Communicating Certainty in Pathology Reports: Interpretation Differences Among Staff Pathologists, Clinicians, and Residents in a Multicenter Study.
CONTEXT.—: Pathology reports are the main modality in which results are communicated to other physicians. For various reasons, the diagnosis may be qualified on a spectrum of uncertainty. OBJECTIVE.—: To examine how communication of uncertainty is an unexamined source of possible medical error. No study to our knowledge has examined pathology reports across multiple institutions. This study seeks to identify commonly used phrases of diagnostic uncertainty and their interpreted meanings by surgical pathologists and clinicians. DESIGN.—: Anonymous surveys were completed at 3 major US academic institutions by 18 practicing staff pathologists, 12 pathology residents, 53 staff clinicians, and 50 resident/allied health professional clinicians at 5 standard tumor boards. All participants rated percentage certainty associated with 7 diagnostic terms. Pathologists answered 2 questions related to the ability to clarify a diagnosis using a comment and comfort wording pathology reports. Clinicians answered questions on how often they read a pathology report comment, if they found the comment helpful, and how comfortable they were in reading pathology reports. RESULTS.—: A wide range in percentage certainty was found for each of the 7 diagnostic phrases. Both staff and resident clinicians and residents showed wide variability in interpreting the phrases. Twenty-five of 50 staff clinicians (52%) were very comfortable reading a pathology report, whereas only 4 of 53 resident clinicians (8%) were very comfortable reading a pathology report. Twenty-four of 53 staff clinicians (63%) reported always reading the comment, yet only 20 of 53 (27%) always found the comment helpful. The phrases "diagnostic of" and "consistent with" had the strongest agreement in meaning. The weakest agreement was between "suspicious for" and "compatible with." CONCLUSIONS.—: Efforts to standardize diagnostic terms may improve communication.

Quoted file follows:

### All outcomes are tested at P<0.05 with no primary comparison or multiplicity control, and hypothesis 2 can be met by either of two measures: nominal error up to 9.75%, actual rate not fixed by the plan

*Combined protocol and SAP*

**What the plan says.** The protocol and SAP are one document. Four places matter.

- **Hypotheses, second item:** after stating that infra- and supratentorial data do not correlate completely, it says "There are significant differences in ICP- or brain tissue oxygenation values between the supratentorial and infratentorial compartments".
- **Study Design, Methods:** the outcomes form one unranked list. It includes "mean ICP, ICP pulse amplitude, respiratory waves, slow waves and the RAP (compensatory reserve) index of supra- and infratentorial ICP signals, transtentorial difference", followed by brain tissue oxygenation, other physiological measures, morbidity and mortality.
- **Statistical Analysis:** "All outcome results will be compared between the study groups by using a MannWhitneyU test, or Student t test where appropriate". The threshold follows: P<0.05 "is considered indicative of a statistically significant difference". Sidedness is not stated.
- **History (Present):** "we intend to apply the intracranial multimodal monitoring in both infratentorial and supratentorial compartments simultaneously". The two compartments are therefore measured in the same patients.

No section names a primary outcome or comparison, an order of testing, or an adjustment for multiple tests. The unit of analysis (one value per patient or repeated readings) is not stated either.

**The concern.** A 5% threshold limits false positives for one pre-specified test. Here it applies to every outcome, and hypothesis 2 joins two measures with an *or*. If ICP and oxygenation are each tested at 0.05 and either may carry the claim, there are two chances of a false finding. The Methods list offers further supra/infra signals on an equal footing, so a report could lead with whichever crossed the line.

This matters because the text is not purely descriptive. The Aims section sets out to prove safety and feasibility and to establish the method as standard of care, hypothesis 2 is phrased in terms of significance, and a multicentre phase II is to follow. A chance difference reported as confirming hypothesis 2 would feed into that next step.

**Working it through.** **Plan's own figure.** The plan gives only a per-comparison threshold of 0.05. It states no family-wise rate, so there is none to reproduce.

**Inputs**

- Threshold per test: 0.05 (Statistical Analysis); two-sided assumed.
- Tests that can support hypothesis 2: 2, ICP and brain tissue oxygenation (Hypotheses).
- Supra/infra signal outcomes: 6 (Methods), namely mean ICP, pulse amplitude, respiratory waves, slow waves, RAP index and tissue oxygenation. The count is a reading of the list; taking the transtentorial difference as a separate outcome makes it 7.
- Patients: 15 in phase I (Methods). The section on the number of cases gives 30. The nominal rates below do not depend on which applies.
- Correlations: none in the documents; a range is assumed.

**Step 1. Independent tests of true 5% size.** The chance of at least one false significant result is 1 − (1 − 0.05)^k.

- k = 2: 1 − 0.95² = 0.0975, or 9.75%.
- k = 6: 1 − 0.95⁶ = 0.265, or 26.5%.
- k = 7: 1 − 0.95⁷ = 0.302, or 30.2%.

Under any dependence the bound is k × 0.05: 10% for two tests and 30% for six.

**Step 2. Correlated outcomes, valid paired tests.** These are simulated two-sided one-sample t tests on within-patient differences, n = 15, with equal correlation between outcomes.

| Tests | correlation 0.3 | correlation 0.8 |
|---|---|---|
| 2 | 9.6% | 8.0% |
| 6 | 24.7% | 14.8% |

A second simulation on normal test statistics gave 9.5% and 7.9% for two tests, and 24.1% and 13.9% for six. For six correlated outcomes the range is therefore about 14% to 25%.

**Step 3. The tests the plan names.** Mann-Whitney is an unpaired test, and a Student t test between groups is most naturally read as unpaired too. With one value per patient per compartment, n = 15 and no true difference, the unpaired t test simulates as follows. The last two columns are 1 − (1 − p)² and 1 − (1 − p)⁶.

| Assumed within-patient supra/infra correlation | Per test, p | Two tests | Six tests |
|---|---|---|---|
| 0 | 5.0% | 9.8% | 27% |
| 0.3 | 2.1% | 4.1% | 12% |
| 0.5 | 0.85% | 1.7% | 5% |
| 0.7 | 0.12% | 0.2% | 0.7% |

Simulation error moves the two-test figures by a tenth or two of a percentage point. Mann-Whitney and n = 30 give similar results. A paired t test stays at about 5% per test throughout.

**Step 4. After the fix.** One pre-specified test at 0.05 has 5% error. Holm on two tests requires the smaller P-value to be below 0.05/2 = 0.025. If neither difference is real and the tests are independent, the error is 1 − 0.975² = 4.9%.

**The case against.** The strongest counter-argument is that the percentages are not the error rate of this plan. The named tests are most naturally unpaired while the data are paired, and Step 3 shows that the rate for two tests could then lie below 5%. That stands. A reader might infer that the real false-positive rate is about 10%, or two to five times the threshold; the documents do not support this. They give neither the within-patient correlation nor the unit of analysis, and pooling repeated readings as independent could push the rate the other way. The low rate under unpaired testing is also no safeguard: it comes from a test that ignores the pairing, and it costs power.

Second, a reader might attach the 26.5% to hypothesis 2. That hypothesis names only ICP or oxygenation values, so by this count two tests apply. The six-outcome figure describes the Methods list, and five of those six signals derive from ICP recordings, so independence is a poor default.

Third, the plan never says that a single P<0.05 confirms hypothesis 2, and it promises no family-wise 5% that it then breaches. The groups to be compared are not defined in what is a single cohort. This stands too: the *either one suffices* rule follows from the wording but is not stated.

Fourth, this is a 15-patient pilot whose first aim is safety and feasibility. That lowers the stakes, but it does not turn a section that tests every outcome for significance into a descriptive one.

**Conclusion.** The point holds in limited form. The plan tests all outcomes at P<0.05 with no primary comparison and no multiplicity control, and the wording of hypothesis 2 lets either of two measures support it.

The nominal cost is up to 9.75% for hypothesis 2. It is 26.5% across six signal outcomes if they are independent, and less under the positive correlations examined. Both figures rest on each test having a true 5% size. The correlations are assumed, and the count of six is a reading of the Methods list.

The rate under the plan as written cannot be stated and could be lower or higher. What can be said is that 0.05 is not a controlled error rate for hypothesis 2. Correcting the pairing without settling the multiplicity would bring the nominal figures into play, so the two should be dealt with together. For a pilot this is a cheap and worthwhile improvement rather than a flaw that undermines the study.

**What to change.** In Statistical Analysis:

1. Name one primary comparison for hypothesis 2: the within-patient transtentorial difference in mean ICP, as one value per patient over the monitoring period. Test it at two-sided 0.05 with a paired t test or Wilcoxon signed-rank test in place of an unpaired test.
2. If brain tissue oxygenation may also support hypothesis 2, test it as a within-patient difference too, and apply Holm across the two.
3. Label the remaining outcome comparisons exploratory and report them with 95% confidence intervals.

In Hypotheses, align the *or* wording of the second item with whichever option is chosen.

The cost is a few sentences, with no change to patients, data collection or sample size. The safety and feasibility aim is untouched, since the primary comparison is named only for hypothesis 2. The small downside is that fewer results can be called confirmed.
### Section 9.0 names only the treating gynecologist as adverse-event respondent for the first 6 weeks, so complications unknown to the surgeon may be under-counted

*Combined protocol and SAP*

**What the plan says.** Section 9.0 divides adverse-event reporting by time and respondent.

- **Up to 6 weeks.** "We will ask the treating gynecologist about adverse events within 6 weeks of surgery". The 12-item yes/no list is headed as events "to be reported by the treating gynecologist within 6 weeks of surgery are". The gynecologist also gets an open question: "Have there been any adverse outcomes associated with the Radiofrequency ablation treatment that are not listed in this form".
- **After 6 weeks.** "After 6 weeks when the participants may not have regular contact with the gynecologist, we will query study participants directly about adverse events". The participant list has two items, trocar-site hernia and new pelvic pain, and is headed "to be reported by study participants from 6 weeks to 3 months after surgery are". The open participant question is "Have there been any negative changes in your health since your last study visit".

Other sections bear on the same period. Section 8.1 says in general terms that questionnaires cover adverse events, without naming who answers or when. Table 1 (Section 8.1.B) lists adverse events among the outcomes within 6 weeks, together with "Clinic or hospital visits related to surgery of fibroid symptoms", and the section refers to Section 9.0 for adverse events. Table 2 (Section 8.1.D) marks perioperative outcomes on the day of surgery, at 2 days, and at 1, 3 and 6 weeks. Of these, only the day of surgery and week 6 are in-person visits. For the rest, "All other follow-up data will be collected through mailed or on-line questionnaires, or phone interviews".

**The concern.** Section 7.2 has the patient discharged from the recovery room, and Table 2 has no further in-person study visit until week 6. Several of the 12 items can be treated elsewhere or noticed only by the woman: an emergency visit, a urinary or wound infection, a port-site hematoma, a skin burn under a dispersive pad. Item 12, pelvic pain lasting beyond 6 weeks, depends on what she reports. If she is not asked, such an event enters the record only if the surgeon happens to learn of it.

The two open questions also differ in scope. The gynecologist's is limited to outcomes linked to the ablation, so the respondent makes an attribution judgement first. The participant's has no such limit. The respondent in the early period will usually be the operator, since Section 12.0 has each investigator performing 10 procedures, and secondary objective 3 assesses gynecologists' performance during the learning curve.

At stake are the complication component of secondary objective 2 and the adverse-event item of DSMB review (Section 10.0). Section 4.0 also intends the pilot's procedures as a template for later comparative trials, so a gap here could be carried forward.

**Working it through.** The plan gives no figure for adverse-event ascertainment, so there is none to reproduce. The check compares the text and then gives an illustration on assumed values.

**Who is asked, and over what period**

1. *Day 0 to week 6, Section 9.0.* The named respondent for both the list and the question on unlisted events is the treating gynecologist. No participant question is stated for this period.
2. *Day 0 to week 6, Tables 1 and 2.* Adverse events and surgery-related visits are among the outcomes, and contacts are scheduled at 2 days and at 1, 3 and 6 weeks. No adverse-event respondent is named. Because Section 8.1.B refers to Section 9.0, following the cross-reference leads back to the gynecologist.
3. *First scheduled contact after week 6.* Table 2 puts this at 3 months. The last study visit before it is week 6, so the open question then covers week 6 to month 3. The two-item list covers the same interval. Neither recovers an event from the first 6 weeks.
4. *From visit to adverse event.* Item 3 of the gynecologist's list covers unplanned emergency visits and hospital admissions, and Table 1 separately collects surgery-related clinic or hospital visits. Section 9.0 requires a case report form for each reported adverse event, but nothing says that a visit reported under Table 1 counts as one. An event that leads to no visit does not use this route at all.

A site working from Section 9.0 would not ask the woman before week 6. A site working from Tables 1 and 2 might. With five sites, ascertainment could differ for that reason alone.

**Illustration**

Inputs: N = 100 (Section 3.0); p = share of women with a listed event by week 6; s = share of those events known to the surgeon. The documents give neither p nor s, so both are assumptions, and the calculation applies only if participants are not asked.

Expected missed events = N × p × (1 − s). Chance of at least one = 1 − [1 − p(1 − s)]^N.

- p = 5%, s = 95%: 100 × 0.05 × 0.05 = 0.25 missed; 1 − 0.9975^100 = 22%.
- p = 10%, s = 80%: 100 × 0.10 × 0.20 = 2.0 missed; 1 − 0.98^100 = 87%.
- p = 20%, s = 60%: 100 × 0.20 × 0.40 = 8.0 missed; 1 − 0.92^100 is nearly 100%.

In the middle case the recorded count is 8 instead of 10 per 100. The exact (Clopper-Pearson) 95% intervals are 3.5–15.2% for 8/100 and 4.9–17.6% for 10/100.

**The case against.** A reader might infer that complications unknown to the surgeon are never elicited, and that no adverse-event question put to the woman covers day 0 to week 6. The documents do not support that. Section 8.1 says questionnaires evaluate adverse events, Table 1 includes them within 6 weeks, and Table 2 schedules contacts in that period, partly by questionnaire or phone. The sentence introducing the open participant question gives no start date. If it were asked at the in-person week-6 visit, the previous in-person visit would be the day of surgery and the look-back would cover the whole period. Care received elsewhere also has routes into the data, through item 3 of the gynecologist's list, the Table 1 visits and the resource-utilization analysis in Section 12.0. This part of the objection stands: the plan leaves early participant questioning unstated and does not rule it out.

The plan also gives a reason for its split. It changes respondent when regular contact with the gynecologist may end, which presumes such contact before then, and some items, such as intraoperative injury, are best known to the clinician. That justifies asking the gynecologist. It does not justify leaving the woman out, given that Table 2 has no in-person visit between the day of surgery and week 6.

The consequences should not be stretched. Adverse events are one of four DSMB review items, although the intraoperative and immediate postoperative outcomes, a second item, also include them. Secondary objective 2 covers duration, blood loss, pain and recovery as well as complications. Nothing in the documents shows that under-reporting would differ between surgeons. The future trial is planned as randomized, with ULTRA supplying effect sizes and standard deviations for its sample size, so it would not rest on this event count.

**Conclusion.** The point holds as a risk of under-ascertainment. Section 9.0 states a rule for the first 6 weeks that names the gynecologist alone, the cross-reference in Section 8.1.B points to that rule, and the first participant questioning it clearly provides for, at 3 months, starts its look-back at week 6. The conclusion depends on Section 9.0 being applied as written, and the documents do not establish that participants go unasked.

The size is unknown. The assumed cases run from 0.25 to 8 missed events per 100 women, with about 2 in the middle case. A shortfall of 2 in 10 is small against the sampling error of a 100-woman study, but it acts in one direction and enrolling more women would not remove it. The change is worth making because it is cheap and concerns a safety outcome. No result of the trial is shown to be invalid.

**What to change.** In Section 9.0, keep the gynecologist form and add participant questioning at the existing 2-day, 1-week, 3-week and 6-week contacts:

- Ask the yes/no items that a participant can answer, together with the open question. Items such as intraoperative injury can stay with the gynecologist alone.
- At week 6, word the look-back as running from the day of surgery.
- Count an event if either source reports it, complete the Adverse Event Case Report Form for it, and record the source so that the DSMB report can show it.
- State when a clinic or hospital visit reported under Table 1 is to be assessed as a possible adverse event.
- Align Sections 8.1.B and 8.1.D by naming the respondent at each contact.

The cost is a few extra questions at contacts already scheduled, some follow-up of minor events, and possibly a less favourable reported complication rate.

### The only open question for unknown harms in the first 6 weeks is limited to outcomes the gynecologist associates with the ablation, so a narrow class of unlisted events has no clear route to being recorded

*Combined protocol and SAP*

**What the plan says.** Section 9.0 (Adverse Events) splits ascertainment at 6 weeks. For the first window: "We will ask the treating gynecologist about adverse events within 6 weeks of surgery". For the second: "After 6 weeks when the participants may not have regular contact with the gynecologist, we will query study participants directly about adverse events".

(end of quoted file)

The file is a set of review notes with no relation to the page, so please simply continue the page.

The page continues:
Gibson, BA; McKinnon, E; Bentley, RC; Mohlman, J; Witt, BL; Yang, EJ; Geisler, D; DeFrances, M
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